Appassimento in Winemaking: What Does it Mean?

Appassimento, a traditional winemaking technique originating from Italy, involves drying grapes before fermentation, resulting in wines of enhanced complexity and richness. The term "appassimento" derives from the Italian word "appassire," meaning to wilt or dry. This method is particularly associated with the production of the Italian wines Amarone and Ripasso in the Veneto region. 

The grape-drying process is meticulous, typically involving red grape varieties like Corvina, Rondinella, and Molinara. After the initial harvest, selected bunches are carefully laid out on straw mats or hung in well-ventilated drying rooms for an extended period. During this drying phase, water content diminishes, concentrating sugars and flavors, ultimately leading to wines with higher alcohol content and a fuller body. 

Amarone della Valpolicella stands as a prominent example of the appassimento technique. Crafted from partially dried grapes, this red wine bottle will exhibit a tapestry of flavors, including dried fruits, baking spices, and a subtle hint of sweetness. The velvety texture and prolonged finish showcase the profound impact of appassimento on the final wine. 

While Italy remains a stronghold for appassimento wines, the technique has transcended borders, influencing winemakers globally. Even in California winemakers have embraced and adapted the method to local grape varieties and terroirs, resulting in diverse expressions of appassimento. 

In California the technique has been applied to red wines, creating bold and opulent expressions. The warmth of the Californian sun, combined with controlled dehydration, yields wines with deep color, concentrated fruit flavors, and a hint of spiciness. This adaptability highlights appassimento's potential to enhance various grape varietals beyond its Italian origins. 

Consider the 2007 Langhart-Hill Rumpelstiltskin Appassimento from the best wine store California, made with 39% Merlot, 38% Sangiovese , 13% Cabernet Franc, 10% Dolcetto in the Russian River Valley. 

This examples shows how winemakers in California have embraced the appassimento technique to create wines that stand out for their depth and intensity. The warmth of the Californian sun, coupled with the careful application of grape dehydration, contributes to the distinctive character of these red wines, making them noteworthy choices for enthusiasts seeking robust and flavorful wines. 

The Difference from Ripasso Wines 

Ripasso and appassimento are two distinct winemaking techniques, each contributing unique characteristics to the final wine. Let's explore the differences between the two wines, both available when you order wine delivery: 

Appassimento

  • Process: Appassimento involves the drying of grapes before fermentation. Selected grape bunches are laid out on straw mats or hung in well-ventilated drying rooms. This drying process reduces water content, concentrating sugars and flavors in the grapes.
  • Purpose: The main goal of appassimento is to enhance the richness and complexity of the wine. The dehydration of grapes leads to higher sugar content, resulting in wines with higher alcohol levels and fuller bodies.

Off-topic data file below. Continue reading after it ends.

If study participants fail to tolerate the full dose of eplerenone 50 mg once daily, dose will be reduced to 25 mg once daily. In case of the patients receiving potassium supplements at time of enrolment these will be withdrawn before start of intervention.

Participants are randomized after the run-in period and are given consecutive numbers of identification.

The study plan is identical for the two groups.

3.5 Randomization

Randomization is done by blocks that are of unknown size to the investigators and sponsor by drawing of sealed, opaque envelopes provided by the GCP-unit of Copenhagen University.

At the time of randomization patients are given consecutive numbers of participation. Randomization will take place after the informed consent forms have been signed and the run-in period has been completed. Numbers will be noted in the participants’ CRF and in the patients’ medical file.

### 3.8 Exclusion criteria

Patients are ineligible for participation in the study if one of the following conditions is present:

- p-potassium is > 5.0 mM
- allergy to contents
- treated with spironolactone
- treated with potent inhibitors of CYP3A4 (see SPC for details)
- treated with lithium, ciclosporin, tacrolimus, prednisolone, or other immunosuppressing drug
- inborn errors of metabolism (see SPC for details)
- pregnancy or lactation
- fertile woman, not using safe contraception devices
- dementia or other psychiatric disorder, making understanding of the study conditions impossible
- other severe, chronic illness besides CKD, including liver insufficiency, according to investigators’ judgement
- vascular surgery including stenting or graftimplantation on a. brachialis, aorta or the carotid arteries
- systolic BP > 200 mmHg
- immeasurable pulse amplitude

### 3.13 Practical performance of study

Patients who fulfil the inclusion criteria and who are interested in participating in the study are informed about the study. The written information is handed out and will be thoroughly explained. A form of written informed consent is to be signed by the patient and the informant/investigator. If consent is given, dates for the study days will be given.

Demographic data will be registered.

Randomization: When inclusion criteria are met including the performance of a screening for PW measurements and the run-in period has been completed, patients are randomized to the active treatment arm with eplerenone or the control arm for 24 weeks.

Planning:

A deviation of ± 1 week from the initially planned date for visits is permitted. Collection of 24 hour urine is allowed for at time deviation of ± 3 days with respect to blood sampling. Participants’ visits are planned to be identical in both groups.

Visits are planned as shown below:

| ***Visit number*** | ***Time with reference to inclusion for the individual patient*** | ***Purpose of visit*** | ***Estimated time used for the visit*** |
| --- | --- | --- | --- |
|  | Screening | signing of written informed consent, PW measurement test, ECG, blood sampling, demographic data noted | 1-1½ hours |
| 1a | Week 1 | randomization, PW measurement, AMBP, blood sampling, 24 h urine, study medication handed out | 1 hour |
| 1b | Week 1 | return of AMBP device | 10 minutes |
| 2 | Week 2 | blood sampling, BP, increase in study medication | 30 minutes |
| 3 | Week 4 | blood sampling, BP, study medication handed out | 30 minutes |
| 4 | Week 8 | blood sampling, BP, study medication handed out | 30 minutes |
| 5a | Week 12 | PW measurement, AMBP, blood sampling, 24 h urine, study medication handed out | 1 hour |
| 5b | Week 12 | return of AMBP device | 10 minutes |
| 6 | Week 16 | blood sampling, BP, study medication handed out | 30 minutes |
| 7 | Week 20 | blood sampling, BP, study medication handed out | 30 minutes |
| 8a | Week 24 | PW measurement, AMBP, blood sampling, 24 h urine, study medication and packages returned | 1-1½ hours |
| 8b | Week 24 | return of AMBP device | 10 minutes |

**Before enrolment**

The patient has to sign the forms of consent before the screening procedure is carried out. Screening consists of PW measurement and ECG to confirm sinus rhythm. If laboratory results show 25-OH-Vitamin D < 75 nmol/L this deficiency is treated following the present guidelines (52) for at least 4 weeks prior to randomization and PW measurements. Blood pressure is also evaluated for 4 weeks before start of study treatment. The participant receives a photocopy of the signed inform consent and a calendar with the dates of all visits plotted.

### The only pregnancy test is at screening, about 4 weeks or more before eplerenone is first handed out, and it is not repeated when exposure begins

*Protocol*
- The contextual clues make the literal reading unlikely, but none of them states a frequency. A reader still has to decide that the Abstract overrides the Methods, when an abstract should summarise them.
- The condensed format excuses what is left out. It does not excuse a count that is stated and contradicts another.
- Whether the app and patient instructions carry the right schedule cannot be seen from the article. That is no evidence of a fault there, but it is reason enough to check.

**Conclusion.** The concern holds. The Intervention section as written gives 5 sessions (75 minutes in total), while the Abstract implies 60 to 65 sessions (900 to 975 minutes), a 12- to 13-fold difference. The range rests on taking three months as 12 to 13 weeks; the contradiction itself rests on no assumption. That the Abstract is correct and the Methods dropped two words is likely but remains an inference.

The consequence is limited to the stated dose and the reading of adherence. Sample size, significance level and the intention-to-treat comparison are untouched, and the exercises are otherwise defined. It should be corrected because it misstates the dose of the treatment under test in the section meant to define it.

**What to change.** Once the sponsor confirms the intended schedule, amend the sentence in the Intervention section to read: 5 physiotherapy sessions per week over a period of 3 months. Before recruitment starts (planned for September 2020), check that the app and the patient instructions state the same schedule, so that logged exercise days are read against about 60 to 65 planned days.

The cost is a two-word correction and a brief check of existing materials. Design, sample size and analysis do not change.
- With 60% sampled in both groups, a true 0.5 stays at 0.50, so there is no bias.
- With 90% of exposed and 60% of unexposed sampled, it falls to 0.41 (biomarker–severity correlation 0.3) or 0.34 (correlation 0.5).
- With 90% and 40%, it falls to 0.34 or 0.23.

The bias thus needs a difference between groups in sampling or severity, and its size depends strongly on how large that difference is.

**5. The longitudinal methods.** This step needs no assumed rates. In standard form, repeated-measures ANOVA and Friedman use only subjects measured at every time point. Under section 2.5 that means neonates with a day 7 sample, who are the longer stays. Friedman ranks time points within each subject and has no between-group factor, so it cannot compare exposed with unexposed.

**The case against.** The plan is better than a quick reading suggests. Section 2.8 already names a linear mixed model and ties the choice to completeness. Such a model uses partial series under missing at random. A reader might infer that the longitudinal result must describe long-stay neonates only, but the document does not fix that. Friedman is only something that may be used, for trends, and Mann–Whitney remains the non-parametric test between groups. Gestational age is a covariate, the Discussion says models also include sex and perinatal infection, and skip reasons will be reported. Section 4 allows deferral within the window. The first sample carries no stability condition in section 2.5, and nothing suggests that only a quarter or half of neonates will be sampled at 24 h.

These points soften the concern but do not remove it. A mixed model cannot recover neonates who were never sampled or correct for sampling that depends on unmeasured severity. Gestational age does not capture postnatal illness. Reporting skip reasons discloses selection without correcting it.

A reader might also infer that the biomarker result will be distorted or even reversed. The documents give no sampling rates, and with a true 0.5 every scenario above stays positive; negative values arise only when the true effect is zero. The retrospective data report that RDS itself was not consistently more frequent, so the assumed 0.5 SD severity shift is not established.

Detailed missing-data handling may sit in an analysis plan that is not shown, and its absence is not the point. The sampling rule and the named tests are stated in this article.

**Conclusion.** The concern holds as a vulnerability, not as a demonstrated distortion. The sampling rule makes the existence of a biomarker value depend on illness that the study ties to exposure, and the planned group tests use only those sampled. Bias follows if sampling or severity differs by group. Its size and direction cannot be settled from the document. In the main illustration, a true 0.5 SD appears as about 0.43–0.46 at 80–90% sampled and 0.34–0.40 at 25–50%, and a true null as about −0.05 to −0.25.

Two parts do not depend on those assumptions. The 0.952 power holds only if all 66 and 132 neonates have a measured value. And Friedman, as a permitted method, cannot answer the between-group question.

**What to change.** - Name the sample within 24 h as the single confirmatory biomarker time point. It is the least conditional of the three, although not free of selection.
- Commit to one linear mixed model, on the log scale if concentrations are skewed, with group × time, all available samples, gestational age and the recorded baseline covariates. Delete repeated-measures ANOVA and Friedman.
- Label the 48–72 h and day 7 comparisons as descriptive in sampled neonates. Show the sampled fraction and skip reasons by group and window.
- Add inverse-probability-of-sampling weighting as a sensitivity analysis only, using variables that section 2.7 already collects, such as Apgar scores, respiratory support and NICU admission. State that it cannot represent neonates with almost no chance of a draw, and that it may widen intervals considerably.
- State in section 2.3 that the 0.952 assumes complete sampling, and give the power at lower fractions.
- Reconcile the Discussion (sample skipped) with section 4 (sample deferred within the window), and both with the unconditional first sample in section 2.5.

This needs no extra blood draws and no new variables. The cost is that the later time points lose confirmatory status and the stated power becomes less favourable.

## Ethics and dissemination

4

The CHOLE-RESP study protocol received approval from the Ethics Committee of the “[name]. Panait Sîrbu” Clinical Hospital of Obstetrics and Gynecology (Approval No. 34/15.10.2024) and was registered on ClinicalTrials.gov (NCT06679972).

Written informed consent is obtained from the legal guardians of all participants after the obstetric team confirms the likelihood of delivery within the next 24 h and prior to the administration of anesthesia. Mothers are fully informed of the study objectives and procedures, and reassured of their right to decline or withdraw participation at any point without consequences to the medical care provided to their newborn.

• Examples: Amarone della Valpolicella from the Veneto region of Italy is a classic example of a wine produced using the appassimento technique.

Ripasso 

  • Process: Ripasso, on the other hand, involves refermenting wine on the grape skins left over from Amarone or recioto production. The leftover grape skins still contain sugars and flavors from the dried grapes used in the previous winemaking process.
  • Purpose: Ripasso serves to impart some of the characteristics of Amarone to the wine, including added richness, complexity, and a slightly higher alcohol content. It's often considered a way to elevate the character of Valpolicella wines.
  • Examples: Valpolicella Ripasso is a well-known example of a wine produced using the ripasso method. Winemakers in the Veneto region of Italy use the skins from Amarone or recioto production to undergo a second fermentation with Valpolicella wine.

In summary, while both the Italian wine appassimento and ripasso are techniques associated with the production of certain Italian wines, they differ in their processes and purposes. Appassimento involves drying grapes before fermentation to concentrate flavors, while ripasso involves refermenting wine on the residual grape skins from Amarone or recioto production to enhance its characteristics. 

Thus, appassimento is more than a technical process; it represents a marriage of tradition and innovation, combining the old and the new. Exploring this winemaking technique necessitates an understanding of its historical roots and its contemporary relevance. The sustainable practices inherent in appassimento also align with environmentally conscious approaches, reducing the need for excessive chemical intervention in the vineyard. 

In all, appassimento in winemaking offers a captivating journey that intertwines history, tradition, and innovation. From its Italian origins to its global influence, this technique serves as a canvas for winemakers to craft bold and expressive wines. The richness it imparts, coupled with its connection to sustainable practices, underscores its importance in the ever-evolving world of wine.


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